Prior to Gain Theory, Akhila led Global Analytics engagements at Kantar where she was responsible for guiding global brands to improve their long and short-term business growth. She also spent a decade at Nielsen’s Advanced Analytics practice ultimately leading Marketing Effectiveness at regional level where she pioneered a digital ROI measurement & optimisation program amongst other initiatives. Across her career, Akhila has guided global brands on various levers of growth: budget setting, forecasting, branding, pricing, promotions, range optimisation and marketing strategy.

In her new role as Senior Partner, Akhila will help clients accelerate growth by fusing hindsight, insight and foresight and by connecting intelligence directly to investment planning and activation.

“As businesses learn to adapt to the new reality post pandemic, there is an increase in demand for connected data intelligence which is insightful, agile and forward looking to help navigate successfully, be distinctive and drive fast paced growth.” said Akhila, “Gain Theory is now at the top of the game in the Marketing Effectiveness space, and I have often admired its world class team, zest for driving results, breadth of capabilities and long-standing strong client partnerships. I am absolutely thrilled to be joining Gain Theory and look forward to collaborating with ambitious clients who are looking to power up with analytics, be inspired and shape their future”.

 “Akhila is an outstanding addition to our team,” said Alan Bloodworth EMEA CEO at Gain Theory “the breadth and depth of her acumen in the Marketing Effectiveness industry will enable our clients to turn business challenges into opportunities. Akhila will play an integral role within the EMEA senior leadership team, ensuring that we continue to deliver Marketing Effectiveness Excellence for our clients in an ever-changing landscape”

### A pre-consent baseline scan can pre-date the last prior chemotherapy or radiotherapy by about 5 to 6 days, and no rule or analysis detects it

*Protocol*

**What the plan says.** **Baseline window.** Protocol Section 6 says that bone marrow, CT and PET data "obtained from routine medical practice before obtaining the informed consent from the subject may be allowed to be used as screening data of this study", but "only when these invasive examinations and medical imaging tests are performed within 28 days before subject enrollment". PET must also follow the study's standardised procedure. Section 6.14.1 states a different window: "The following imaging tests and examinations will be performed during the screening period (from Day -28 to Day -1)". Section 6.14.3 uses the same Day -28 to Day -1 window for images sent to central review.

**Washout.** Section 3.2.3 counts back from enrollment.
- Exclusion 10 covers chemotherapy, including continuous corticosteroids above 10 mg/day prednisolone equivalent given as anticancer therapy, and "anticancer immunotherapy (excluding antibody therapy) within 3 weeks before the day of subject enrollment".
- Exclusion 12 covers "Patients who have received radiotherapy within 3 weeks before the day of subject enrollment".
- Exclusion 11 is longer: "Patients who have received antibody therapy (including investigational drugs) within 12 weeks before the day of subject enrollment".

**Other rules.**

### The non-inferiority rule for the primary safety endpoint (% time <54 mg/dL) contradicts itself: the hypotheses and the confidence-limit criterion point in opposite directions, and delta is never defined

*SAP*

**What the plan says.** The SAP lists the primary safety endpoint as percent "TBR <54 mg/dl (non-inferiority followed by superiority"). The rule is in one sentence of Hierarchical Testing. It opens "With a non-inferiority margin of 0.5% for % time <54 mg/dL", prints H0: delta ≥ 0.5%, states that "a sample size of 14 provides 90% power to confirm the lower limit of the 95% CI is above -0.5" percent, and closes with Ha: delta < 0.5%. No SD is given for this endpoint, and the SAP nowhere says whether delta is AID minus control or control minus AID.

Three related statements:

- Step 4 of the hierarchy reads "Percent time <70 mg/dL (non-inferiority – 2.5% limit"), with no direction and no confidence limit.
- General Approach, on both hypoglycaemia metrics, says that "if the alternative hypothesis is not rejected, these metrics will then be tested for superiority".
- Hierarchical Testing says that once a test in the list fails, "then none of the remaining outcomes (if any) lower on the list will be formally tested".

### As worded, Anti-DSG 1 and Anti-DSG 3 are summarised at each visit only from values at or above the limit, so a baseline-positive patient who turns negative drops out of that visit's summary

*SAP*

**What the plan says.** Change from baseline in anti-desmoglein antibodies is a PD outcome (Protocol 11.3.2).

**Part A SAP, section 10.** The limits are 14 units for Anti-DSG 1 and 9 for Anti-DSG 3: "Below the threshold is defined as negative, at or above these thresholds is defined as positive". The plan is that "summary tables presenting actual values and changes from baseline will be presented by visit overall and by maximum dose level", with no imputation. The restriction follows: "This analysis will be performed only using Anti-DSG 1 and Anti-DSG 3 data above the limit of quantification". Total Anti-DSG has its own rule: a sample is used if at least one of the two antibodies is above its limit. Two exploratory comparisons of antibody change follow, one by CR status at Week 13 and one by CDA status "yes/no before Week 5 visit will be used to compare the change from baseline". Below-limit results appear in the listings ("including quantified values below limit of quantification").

NEW YORK, NY – Gain Theory’s Karen Kaufman, Global CSO, has been recognized by Campaign US as a 2021 honoree in the annual 40 Over 40 list.

A true dynamic leader in media, marketing, and advertising, Karen joins an elite group of honorees on this list, lauded for her contributions to the future of marketing effectiveness and data analytics.

A 22-year WPP marketing maven and analytics veteran, Karen’s career began at a San Francisco non-profit working with troubled youth. She leveraged her strengths inspiring people and finding solutions to challenges, long before realizing her ambition to become a Global CSO.

Karen has achieved extraordinary feats through perseverance, brilliance, kindness, and incredible dedication. Her fierce drive breeds success, exemplified through her insatiable desire to influence company growth—Karen has met or exceeded every financial revenue target she’s ever received from business development. This same tenacity stimulates her client engagements, which are built on a solid foundation of trust, securing her several client relationships spanning over a decade.  

Karen’s accomplishments set her apart from peers, underpinned by Gain Theory’s success. Karen’s admirable attributes extend beyond business and client growth in meaningful and impactful ways. A busy Global CSO and champion of feminism in our industry, she devotes time to mentor employees and parent two inquisitive boys. She vocalizes her efforts to shape their life experience, seeing a successful woman in a big company, viewing the world through a lens with endless possibilities for women. She balances her purpose and career thoughtfully with her relationship with her sons at home, knowing the importance for growing men to see women as inspirational role models.

Karen’s unique qualification for this award is reflected through feedback from peers, direct reports, and clients, expressing her impact on brand growth and personal achievements.

“Karen has a natural nurturing style which coupled with her innovative ideas can be extremely inspirational.”

“Her storytelling, visionary ideas are compelling.”

“Karen is the true MVP in the rooms [we] enter.”

We’re thrilled to congratulate Karen for this well-deserved honor.

We’re thrilled to share that Gain Theory is now an official Facebook Marketing Partner. Facebook Marketing Partners are recognized for their ability to help businesses grow today and build for tomorrow through Facebook’s family of apps.